Very nice work!

RE: HP-25 DIY with Z80 - Graan - 04-29-2020 05:43 AM

Nice project !
Looks really good.

RE: HP-25 DIY with Z80 - Nad - 04-29-2020 05:44 AM


Very impressive, both technically and visually!


RE: HP-25 DIY with Z80 - Paul Dale - 04-29-2020 10:36 AM

I'm impressed. A little scared too Smile


RE: HP-25 DIY with Z80 - Moggul - 04-29-2020 10:53 AM

Amazing! When does it go up for sale? Big Grin

RE: HP-25 DIY with Z80 - rprosperi - 04-29-2020 12:30 PM

Very, very cool project. Thanks for sharing this.

I love the keyboard and labels! Which color Cherry MX switches? If blue or green, they may rival an original HP-25 for that clicky HP feel.

Is this a 25 or a 25C (retains memory when then calculator is shut off, not the actual Z80 boards)?

RE: HP-25 DIY with Z80 - twoweims - 04-29-2020 03:38 PM

I would love to build one of these!
Will you be making the boards available for purchase?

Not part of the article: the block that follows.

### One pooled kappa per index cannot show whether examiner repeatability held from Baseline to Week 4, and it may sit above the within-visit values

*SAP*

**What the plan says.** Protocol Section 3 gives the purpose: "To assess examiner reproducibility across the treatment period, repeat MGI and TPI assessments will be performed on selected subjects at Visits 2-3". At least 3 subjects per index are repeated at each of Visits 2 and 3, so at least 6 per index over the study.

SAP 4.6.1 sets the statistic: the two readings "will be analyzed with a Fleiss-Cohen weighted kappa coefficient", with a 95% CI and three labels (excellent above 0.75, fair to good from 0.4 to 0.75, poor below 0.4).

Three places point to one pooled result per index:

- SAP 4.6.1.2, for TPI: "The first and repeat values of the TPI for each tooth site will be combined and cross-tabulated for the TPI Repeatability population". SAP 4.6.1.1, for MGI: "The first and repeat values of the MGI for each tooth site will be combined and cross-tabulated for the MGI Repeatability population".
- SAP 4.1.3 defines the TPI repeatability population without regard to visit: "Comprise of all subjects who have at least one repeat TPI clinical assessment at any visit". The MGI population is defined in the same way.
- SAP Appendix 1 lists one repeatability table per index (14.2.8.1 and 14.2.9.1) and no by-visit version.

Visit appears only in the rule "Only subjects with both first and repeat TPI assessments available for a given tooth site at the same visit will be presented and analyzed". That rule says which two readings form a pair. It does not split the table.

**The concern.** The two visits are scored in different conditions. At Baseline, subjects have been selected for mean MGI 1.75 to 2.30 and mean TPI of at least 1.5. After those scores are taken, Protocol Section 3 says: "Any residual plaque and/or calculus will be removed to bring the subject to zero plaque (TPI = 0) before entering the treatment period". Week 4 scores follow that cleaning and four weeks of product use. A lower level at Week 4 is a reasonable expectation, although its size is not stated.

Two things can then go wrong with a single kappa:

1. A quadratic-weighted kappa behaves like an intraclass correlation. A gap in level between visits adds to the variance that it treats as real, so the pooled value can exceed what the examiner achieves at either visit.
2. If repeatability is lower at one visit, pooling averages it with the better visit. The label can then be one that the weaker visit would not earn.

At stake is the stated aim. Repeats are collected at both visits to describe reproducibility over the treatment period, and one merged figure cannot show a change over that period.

RE: HP-25 DIY with Z80 - Geoff Quickfall - 04-29-2020 06:51 PM


Sorry didn’t mean to shout but that would look so coool in the lab.

RE: HP-25 DIY with Z80 - Maximilian Hohmann - 04-29-2020 07:00 PM


(04-29-2020 06:51 PM)Geoff Quickfall Wrote:  I WANT ONE TO MAKE,!!!!

MEEE TOOO!!! It would be big enough to cover our flight management system completely if I ever take it to work (provided there is any work left in a couple of weeks...).

However I would probably only want to make the keyboard and display part and connect that to some Arduino. My Z80 machine language programming days lie almost 40 years back. I rather learn something new (or read a couple of good books) than to start on the Z80 again.

A realla nice project!


RE: HP-25 DIY with Z80 - Jake Schwartz - 04-30-2020 02:36 PM

You could add a printer and call it the "HP-26" :-)


RE: HP-25 DIY with Z80 - jjohnson873 - 04-30-2020 04:31 PM

Very cool and FUN! It appears as if one of the 3D printer gurus needs a new project. ?

RE: HP-25 DIY with Z80 - Craig Bladow - 04-30-2020 06:01 PM